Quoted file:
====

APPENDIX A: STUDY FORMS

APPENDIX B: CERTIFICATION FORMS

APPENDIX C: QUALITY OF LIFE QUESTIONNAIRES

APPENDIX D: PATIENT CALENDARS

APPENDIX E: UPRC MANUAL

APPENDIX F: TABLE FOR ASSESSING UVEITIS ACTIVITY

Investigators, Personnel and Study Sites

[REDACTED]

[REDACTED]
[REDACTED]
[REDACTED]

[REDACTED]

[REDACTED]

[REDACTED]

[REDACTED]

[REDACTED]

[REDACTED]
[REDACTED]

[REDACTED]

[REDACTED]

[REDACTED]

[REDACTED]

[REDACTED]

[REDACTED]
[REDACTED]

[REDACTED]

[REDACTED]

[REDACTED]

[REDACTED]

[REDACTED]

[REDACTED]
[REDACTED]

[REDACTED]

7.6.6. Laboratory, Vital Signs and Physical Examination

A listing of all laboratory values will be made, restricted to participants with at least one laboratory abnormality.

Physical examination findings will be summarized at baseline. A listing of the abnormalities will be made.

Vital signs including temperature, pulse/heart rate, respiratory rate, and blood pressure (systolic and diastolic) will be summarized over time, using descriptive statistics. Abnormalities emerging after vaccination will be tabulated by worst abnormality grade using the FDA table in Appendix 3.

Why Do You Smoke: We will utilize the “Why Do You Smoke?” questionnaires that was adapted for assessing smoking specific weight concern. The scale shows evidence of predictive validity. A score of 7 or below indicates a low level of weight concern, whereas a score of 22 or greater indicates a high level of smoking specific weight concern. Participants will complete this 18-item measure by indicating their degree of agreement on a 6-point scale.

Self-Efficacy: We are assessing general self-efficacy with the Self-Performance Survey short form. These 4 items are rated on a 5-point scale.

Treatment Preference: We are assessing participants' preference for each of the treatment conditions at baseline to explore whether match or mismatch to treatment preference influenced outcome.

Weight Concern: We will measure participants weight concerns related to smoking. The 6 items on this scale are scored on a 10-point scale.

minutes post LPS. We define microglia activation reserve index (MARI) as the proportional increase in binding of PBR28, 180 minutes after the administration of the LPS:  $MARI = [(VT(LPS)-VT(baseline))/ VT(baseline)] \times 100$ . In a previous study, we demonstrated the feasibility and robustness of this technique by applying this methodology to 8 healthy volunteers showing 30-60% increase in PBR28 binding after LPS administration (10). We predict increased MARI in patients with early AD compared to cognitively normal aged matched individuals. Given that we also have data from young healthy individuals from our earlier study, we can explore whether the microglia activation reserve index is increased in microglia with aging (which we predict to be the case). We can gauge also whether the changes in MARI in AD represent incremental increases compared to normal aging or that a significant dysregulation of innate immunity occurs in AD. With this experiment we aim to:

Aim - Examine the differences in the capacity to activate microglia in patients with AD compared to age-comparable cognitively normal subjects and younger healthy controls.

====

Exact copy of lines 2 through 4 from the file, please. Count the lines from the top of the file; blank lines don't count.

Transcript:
APPENDIX B: CERTIFICATION FORMS

APPENDIX C: QUALITY OF LIFE QUESTIONNAIRES

APPENDIX D: PATIENT CALENDARS